Friday, November 11, 2011

(An Impression Of) Nude - Nuala Ní Chonchúir

What is the difference between Naked and Nude? This is a question that  passes back and forth between the stories in Nuala Ní Chonchúir’s  third  collection of tales “Nude”. In these stories we  read of individuals of  both  sexes as they attempt to fulfil their desires and come to terms - or are broken apart - by their frustrations, in these tales we follow lovers in various states of undress, and of love, we have examples of nudity as a weapon, and tales so heartbreakingly naked that all the defences have been removed, stripped away. This book has tales so beautifully written that the horror, only visits later and tales of a slow pervading fear that your choice will be your undoing, no matter how beautiful it seemed at the choosing. nudecover

In the preface we read that  Nudity can be a garment worn out of choice, as though one was sky-clad and with that premise comes a certain sensuality, an idea that you could allow yourself to be clothed with the gaze of a loved one and yet where is the line between nude and naked drawn. Is it in who has control, who has the power,or is there a far more subtle shade to it than this, Nuala explores this idea via the artists and models, by the lovers and those left bereft, left naked by their experiences.

In this collection of twenty tales, there are some that will make you smile, even laugh, some will leave you with questions concerning your attitude to the naked form, whether as living flesh or as works of art and others will just break your heart. Nuala writes with a sexuality that explores all it’s nuances, she writes of individuals, people, you, me with all the bumps and bits we’d rather keep hidden, highlighted, but highlighted with a poets sensibility, leaving us with this beautiful sensual collection of stories.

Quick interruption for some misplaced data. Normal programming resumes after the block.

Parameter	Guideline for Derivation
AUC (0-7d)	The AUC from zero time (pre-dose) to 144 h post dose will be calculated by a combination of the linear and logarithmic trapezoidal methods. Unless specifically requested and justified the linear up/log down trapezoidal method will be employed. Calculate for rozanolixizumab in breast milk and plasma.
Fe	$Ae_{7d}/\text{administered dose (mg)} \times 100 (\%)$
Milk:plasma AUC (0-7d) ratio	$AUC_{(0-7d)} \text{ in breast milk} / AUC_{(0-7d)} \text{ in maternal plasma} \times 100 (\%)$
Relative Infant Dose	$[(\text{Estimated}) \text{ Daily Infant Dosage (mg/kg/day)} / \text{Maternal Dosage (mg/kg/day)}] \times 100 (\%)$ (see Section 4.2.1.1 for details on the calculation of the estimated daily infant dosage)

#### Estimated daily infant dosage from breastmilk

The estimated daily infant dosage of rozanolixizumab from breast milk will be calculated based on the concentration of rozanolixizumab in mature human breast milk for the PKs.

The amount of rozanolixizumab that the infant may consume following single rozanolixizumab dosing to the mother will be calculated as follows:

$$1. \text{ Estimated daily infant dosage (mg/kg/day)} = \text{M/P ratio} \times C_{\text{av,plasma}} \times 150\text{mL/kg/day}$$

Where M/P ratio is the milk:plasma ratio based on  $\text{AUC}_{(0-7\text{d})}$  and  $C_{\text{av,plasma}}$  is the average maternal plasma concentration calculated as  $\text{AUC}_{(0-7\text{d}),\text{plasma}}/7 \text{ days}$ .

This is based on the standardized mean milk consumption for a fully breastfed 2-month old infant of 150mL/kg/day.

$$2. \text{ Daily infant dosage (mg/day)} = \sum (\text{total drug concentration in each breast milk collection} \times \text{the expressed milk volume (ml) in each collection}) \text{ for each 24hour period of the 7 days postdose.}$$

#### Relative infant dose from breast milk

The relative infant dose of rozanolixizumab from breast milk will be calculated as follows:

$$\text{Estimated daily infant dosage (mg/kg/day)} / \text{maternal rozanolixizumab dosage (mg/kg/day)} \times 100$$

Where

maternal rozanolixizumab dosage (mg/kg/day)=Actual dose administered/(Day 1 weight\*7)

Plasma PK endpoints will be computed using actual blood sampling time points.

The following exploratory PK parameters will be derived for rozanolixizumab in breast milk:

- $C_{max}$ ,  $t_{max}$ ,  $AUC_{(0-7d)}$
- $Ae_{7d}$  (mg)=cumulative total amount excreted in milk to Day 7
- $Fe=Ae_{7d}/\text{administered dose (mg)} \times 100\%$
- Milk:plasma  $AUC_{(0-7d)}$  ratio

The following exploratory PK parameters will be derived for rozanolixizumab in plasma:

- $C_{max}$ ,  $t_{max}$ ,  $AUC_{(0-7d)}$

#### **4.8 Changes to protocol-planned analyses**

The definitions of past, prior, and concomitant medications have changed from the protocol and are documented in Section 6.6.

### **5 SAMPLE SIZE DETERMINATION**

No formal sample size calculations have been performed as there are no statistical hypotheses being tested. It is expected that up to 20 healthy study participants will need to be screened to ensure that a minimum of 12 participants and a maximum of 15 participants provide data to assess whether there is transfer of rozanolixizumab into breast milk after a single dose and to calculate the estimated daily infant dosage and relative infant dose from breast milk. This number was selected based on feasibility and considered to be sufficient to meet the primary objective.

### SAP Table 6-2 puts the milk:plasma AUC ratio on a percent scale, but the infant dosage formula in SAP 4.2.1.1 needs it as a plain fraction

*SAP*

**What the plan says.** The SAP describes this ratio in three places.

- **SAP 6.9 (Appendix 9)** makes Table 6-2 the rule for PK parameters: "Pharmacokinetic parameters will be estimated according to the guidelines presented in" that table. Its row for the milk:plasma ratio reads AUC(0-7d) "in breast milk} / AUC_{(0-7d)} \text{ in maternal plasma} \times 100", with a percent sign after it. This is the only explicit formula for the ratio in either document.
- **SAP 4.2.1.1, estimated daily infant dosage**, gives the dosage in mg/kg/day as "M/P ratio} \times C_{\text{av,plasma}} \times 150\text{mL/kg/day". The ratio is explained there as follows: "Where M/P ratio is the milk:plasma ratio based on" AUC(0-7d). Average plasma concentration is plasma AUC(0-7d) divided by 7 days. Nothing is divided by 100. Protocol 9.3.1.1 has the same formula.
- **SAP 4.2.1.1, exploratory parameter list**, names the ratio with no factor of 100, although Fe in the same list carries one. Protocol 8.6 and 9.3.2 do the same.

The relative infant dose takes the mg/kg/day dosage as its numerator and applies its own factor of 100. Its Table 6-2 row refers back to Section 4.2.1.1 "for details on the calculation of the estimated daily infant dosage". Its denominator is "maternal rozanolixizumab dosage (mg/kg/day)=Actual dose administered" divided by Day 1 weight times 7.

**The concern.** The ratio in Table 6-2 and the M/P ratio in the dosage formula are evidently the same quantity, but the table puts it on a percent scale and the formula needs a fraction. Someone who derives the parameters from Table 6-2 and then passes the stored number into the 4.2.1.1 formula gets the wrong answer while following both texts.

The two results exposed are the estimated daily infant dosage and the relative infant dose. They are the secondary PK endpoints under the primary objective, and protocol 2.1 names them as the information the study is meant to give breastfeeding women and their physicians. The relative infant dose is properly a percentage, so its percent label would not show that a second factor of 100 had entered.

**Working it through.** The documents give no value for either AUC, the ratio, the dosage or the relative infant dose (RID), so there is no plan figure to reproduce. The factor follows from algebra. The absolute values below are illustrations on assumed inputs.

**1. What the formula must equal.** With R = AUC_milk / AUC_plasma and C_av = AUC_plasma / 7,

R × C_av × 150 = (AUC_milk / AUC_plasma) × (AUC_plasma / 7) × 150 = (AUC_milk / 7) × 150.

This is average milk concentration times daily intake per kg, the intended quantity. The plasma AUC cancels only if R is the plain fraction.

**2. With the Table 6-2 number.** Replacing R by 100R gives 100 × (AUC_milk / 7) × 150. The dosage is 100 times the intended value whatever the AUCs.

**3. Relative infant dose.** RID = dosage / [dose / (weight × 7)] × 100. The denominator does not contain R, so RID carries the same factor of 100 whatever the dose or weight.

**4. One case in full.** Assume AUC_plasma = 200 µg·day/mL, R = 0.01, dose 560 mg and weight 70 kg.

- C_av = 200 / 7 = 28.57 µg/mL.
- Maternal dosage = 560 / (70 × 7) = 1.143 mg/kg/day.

I’ve just re-read this post and, to be honest, I’m struggling to describe this collection of tales, this is no fault of the book – but in trying to pin it down, I feel like I’m placing it in some killing-jar. The problem is  I want to use phrases like the tales have a corporeal sensuality, or that it’s sexuality has a visceral nature, but  I’m worried that by using  this language I’ll turn people away from a truly beautiful book. Yes there is a sexuality, but it’s not mechanistic, not of a kit-formed detail, these tales are a first person perspective of the heights and depths of human emotion – with no point of return, no  comeback and none wanted. Below is a poem by Nuala, that although is not from this collection of stories – I  think traces some of the themes present within the book.

My body is a palimpsest
under your hands,
a papyrus scroll
unfurled beneath you,
waiting for your mark.
I clean my skin,
scrape it back to
a pale parchment,
so that your touch
can sink as deep
as the tattooist’s ink,
and leave its tracery
over the erased lines
of other men.
You are all that’s
written on my body.

                        NUALA NÍ CHONCHÚIR (From: Tattoo : Tatú)
 For a brilliantly reasoned and clearer idea of this book, please check out Mel U, From the wonderful Blog – The Reading Life

Nuala Ní Chonchúir is a novelist, poet and short fiction writer. She was born in Dublin in 1970 and educated at Trinity College, Dublin, Dublin City University and NUI Galway. Her first full poetry collection “Molly’s Daughter” appeared in the ¡DIVAS! Anthology New Irish Women’s Writing (Arlen House). Her bilingual poetry collection Tattoo:Tatú (Arlen House, 2007) was shortlisted for the 2008 Rupert and Eithne Strong Award. A pamphlet Portrait of the Artist with a Red Car (Templar, 2009) was one of four winners of the 2009 Templar Poetry Pamphlet competition.